Supporting women in the trades, key focus of new association

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Shelley Vallée-Ewing, left, and Nathalie Brooks launched Women in HVAC/R Canada to promote women to a career in the trades and to support those already in the trades.

By Leah Den Hartogh

The trades are getting a new association; this time with a twist. “Women in HVAC/R Canada” is looking for members to join their newly formed association.

They held their very first gathering back in October 2019 at the Heating, Refrigeration, and Air Conditioning Institute of Canada’s head office in Mississauga, Ont. At the inaugural meeting, Shelley Vallée-Ewing, district sales manager, GTA West and Southwestern Ontario at Vista Services, and Nathalie Brooks, owner of Brooks Heating & Air, both co-founders of the association, invited every woman they knew in the industry to meet. “We jam-packed the boardroom and actually needed to bring in chairs the more that came in,” explained Vallée-Ewing. Around 25 people attended the inaugural event.

Since then, the association stalled out a bit due to the global pandemic. But things picked back up again after Brooks was invited to speak at an Ontario Refrigeration & Air Conditioning Contractors Association (ORAC) Women Empowering Women event.

The inaugural event connected mostly women located within the GTA, but after speaking at the ORAC event, the association went national. Brooks and Vallée-Ewing started hearing from women across the country.

Now in 2021, they are picking up speed and looking to bring in more members. In addition, they are hoping to expand the number of events they participate in and host.

“The goal is to bring awareness and to bring more women into the trades. I think that’s always been our sort of initial goal,” explains Brooks. It has expanded to include mentoring, networking, and just overall support for women.

Women behind the curtain

Vallée-Ewing and Brooks together have over 20 years of industry experience to pull from. Brooks and her husband open Brooks Heating & Air Conditioning over 12 years ago and started out of their home with only one truck. Since then, they’ve grown their company to five trucks and 12 staff. “Back when we were working at home, I had a strange knock at my door and this red-headed woman shows up,” explains Brooks. “Since then, we’ve been friends and have golfed together over the years. Now, we put together this crazy plan.”

Vallée-Ewing works for Vista Services, a finance company that supports independent contractors, both large and small. “I hear time and time again, how they’re not getting the talent that they’re hoping for out of the workforce and coming out of school. Nobody comes out fully baked but there are skills that are just lacking. That happens when you’re only pulling from half the talent pool,” said Vallée-Ewing. “It’s ridiculous how whenever we attend events, we’ll be like one of three women representing the industry.”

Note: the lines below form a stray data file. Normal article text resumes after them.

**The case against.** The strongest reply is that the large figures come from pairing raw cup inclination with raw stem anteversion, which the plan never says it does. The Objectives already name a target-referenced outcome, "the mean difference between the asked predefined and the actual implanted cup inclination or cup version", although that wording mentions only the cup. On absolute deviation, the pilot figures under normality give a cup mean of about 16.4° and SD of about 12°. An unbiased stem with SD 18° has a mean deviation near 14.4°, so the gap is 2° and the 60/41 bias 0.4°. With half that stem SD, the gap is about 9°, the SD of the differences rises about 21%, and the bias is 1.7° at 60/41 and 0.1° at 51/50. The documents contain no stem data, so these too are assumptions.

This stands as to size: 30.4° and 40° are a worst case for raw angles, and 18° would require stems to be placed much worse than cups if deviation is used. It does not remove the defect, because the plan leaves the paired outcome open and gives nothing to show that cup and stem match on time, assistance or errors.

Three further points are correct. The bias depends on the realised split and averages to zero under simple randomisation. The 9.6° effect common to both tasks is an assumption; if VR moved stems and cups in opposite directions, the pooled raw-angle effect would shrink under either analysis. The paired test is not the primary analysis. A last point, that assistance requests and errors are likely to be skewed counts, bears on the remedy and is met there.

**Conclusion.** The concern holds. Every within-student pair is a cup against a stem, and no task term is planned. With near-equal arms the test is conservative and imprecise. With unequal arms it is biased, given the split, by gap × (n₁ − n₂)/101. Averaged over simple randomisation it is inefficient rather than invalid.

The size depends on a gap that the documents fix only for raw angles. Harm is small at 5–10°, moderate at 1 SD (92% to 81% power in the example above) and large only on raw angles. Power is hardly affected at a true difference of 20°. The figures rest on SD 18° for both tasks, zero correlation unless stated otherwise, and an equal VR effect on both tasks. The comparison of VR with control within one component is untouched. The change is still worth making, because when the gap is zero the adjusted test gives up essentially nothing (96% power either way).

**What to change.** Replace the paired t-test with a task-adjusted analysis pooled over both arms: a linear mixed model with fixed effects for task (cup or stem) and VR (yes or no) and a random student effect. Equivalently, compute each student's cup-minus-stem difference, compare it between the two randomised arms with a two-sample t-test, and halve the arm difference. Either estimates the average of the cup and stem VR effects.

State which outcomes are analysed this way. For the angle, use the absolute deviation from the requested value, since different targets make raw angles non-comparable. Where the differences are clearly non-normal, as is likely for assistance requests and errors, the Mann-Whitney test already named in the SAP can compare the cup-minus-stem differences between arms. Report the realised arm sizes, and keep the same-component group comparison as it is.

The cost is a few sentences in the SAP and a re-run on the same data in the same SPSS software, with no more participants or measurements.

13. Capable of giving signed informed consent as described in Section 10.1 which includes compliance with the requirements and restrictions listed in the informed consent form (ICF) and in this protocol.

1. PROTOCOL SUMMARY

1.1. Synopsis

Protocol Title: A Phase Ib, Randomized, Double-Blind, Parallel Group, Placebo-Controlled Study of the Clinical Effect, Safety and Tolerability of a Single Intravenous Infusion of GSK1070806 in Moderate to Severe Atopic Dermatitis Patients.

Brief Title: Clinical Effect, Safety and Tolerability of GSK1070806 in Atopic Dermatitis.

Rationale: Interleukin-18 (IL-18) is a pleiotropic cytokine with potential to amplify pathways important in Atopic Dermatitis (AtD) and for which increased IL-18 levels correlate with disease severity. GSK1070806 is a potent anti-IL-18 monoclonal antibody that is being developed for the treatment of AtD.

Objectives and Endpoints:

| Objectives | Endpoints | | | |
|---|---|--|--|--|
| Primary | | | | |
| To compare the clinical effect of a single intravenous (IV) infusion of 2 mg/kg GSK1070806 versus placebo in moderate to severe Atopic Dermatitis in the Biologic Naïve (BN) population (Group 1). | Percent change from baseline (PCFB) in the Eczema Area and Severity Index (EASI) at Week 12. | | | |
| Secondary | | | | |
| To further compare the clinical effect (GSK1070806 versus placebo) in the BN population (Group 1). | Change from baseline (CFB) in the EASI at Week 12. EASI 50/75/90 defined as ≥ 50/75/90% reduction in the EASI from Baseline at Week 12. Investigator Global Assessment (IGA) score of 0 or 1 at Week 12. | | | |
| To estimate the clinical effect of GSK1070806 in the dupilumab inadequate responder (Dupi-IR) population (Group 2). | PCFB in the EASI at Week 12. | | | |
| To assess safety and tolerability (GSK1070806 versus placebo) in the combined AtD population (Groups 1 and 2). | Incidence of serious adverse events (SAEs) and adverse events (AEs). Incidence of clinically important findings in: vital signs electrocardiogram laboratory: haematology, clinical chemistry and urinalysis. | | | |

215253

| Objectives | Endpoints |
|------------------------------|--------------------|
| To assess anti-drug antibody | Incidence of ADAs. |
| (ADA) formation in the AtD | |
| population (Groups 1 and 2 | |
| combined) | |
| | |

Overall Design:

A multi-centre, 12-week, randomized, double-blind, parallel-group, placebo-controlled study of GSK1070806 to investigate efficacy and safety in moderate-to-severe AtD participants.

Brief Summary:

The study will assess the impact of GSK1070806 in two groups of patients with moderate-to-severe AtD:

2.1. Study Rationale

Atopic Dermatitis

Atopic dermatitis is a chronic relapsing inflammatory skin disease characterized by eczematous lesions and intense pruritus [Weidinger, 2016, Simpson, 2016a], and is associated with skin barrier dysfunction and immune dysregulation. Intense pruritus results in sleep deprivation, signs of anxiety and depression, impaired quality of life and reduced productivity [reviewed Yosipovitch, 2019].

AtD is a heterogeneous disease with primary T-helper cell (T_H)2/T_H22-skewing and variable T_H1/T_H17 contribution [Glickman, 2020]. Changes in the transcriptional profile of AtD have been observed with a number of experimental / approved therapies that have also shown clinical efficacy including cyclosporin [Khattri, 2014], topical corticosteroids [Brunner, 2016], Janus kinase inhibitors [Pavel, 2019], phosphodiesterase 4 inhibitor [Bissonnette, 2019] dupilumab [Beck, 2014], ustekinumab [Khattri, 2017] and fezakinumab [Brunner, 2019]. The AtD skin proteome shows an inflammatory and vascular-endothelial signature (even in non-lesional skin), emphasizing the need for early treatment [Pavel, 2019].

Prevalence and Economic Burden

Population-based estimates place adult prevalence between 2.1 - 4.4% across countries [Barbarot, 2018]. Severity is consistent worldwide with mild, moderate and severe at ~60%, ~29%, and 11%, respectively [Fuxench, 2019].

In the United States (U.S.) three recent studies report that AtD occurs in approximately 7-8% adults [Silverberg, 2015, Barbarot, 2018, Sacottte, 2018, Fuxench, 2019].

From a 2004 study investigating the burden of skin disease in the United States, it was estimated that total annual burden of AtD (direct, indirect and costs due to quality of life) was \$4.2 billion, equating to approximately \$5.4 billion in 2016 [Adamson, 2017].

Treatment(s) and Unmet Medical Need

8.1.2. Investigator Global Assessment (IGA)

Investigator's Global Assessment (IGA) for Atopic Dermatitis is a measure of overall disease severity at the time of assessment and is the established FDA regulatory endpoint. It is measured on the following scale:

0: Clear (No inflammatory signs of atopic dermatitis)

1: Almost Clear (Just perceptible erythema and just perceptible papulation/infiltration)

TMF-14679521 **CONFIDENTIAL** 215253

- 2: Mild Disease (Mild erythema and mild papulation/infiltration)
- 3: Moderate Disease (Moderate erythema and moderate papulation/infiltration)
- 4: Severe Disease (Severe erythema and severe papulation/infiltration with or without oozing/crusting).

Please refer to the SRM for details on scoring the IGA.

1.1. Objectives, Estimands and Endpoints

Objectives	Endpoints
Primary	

High school level

They both noted that the high schools aren’t doing enough to attract younger people in general to a career in the trades; let alone females. “We were invited to a high school in Brampton to speak,” explains Brooks. “We were there to speak to the women, but we had many boys that wanted to speak with us as well because they didn’t even know what a trade meant.”

Both co-founders felt that they themselves have already broken through the glass ceiling in their careers. So, instead of one of them being the president of the association, they decided it’d be best to bring in a female contractor—“We wanted to show young girls, real women,” said Brooks. This was when they started to work with Jessica Bannister. Currently a level two apprentice in the Vancouver area, Bannister is an active social media influencer, promoting the work she does in the trades. She has become the face of the association, remarks Brooks and Vallée-Ewing. “We’re the top dogs in the company already. We broke the glass ceiling. It’s about getting more women into the trades.”

Moving forward they are hopeful to include partnerships with schools and other industry-specific associations. This might include potential scholarships and conferences.

Both co-founders highlighted the fact that members of the association don’t have to be exclusively women. They are hopeful that it’ll include anyone who wants to play a role in supporting women in the trades. This will include making sure those already in the trades are prepared for more tradeswomen. “We need to teach our boys and our men how to handle being around women in the trades,” said Brooks.

They also hope to include support for anyone who needs it in the industry—no matter gender or sexual orientation. “Everybody plays a role in this industry,” says Vallée-Ewing—whether they are on the tools or not.

When it comes to bringing in more young people, there needs to be a slightly different approach. For the younger generation, language matters immensely. Words like “manhole” or “manpower” might not cut it anymore. They’re almost hypersensitive to that kind of thing and they pick up on it immediately, explains Vallée-Ewing. “When you pay attention to it, you become so myopically focused on how intrinsically sexist the whole thing is.”

For now, the association is looking for sponsors and to grow its membership. They are hoping to offer student memberships in the future for those looking at entering the trades.

To learn more about the association, please visit www.womeninhvac.ca.

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